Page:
innovation deter investment in technologies and businesses that exhibit
the potential to threaten Microsoft," he added. "The ultimate result is
that some innovations that would truly benefit consumers never occur for
the sole reason that they do not coincide with Microsoft's
Microsoft competitors were thrilled by the findings. They showed that
the firm used underhanded tactics to "steamroller companies and force
unwanted business deals on most, crushing the few who would not bend to
their will," said Ed Black of the Computer & Communications Industry
Association, an industry trade group.
But a taxpayers group condemned the government's $7 million case as
unjustified, and said the judge failed to suggest what prices Microsoft
should charge for its products.
''Judge Jackson bought the government's side of the case, hook, line
and sinker," said Thomas Schatz, president of Citizens Against
Government Waste. "He went out of his way to berate the world's most
successful and innovative company simply for being a tough competitor."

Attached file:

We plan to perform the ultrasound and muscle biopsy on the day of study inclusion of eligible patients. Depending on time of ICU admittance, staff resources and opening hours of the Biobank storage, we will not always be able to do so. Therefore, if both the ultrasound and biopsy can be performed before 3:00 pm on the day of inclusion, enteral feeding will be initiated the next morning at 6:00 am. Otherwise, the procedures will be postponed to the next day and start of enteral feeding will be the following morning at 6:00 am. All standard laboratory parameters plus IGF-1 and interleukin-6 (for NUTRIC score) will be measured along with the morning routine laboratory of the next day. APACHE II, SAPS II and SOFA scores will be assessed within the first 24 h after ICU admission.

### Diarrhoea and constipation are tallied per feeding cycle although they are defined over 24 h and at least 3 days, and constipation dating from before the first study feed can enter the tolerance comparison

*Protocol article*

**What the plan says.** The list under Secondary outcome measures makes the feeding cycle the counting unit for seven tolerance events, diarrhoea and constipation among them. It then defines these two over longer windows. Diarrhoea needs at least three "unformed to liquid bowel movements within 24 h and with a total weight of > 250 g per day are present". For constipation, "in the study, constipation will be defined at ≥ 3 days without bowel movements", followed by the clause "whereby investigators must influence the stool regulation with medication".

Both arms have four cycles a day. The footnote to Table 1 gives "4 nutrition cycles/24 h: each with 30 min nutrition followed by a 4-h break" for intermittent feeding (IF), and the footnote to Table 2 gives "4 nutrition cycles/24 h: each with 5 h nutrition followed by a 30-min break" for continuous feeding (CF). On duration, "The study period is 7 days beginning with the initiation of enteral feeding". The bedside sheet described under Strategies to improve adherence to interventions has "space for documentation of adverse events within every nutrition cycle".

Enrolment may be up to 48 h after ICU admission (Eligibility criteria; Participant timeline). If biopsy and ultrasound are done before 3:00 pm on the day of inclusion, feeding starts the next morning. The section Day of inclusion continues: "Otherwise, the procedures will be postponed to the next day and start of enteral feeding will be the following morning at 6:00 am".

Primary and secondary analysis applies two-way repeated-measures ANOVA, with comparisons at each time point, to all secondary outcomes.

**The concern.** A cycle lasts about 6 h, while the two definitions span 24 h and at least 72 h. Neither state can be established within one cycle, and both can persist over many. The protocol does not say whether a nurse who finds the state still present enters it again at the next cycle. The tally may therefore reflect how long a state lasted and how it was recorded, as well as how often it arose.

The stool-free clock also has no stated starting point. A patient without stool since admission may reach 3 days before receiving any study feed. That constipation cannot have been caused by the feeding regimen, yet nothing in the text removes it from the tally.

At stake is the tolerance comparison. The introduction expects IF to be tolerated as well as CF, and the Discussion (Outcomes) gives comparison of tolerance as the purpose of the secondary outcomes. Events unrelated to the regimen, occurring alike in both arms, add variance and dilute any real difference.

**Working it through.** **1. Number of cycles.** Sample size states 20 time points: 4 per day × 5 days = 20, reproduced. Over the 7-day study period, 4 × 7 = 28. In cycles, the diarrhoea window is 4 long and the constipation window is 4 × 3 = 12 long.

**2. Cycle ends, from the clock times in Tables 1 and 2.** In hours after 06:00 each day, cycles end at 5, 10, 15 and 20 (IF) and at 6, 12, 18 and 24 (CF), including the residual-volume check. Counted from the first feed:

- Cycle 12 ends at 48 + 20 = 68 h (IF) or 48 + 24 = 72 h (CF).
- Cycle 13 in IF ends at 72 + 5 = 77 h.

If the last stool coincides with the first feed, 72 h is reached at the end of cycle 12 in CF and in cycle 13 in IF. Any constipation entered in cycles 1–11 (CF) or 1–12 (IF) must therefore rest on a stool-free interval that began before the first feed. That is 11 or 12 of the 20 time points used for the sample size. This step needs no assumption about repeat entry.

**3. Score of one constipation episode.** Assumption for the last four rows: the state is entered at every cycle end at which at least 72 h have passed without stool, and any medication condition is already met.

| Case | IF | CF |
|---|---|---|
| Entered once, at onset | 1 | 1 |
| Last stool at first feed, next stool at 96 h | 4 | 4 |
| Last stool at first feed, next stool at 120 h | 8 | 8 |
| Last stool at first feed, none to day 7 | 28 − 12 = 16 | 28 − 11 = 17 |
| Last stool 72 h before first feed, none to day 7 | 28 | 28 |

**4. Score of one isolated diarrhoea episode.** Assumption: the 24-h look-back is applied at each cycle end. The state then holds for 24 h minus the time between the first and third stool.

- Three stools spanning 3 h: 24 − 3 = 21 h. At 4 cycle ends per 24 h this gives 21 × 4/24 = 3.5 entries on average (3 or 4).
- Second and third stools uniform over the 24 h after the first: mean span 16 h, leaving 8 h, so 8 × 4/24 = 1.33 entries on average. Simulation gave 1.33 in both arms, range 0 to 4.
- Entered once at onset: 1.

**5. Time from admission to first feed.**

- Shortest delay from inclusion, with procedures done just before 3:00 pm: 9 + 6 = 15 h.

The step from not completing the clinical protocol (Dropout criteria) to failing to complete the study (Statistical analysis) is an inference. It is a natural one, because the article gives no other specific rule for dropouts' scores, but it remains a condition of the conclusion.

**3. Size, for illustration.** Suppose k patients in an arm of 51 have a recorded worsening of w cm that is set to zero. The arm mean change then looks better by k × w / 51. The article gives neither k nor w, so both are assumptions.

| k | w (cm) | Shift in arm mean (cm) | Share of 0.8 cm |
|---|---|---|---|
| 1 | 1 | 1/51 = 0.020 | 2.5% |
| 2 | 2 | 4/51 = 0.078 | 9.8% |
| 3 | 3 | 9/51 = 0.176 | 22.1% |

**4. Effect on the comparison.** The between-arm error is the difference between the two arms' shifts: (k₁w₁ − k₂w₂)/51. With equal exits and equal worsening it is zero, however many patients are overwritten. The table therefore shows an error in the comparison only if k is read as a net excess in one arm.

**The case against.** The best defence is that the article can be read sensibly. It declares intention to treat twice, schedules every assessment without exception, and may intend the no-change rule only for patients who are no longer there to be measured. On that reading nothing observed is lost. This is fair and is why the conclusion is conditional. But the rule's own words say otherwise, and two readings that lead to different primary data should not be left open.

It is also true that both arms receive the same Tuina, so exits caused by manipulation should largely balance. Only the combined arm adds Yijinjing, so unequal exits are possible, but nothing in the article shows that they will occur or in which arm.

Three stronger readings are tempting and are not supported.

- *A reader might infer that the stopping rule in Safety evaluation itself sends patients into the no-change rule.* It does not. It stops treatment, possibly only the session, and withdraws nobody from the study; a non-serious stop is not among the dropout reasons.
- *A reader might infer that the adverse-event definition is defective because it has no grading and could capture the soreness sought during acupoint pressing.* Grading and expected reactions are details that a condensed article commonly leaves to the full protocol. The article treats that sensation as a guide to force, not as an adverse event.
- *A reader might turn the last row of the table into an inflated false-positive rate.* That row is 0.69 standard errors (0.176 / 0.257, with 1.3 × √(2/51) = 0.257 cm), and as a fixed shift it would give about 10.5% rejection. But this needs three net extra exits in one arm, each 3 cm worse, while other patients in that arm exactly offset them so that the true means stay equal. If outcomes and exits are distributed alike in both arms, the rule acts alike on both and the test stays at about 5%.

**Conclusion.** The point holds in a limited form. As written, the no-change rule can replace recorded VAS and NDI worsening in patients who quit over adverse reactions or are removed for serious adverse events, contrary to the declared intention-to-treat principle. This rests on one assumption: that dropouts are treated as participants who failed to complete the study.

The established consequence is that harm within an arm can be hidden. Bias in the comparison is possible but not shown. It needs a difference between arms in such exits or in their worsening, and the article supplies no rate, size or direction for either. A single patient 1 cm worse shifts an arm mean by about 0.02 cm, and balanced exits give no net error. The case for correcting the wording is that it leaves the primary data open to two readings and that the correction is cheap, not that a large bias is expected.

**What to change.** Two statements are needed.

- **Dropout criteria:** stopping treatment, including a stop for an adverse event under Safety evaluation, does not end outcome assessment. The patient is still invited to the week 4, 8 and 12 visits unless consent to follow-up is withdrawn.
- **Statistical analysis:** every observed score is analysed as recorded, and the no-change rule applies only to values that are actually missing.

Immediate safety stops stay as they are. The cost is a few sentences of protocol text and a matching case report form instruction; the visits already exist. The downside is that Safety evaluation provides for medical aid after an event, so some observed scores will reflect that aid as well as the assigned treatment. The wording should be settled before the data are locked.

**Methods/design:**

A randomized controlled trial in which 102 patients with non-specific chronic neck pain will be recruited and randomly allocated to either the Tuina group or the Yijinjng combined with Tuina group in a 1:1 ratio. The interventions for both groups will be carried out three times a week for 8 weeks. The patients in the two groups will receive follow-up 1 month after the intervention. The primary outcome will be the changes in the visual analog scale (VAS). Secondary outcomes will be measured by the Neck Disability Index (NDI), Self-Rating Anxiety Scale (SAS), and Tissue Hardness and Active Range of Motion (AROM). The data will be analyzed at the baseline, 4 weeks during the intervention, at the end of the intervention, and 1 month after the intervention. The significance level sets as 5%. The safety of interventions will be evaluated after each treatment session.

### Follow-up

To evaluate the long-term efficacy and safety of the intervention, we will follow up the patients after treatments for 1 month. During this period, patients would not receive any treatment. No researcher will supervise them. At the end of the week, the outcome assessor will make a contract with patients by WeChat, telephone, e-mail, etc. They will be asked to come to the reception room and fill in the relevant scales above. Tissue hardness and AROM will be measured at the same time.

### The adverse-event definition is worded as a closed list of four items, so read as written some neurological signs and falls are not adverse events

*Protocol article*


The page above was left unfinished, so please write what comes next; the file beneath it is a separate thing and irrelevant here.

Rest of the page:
Microsoft's handling of the case will be studied for years. Jonathan
Zittrain, director of Harvard's Berkman Center for Internet and Society,
said Microsoft's key mistakes "have been to engage in the behavior the
government is now coming to prove happened."
But NYU's Economides said it was Microsoft's lawyers who blew it - and
Gates was his own worst enemy.
Gates not only avoided live testimony, he gave a videotaped deposition
so evasive and uncooperative that it provoked laughter from the judge.
''He took a long time to answer some questions and, being on
videotape, it showed. People don't like that. People think if you're as
smart as Bill Gates, you should answer immediately," said Economides .
Economides argued that Microsoft lawyers should have coached Gates
better, lined up stronger witnesses, and hammered home a few themes,
such as the benefit to consumers of Microsoft's free Internet browser,
its decision to price Windows reasonably when it could have charged much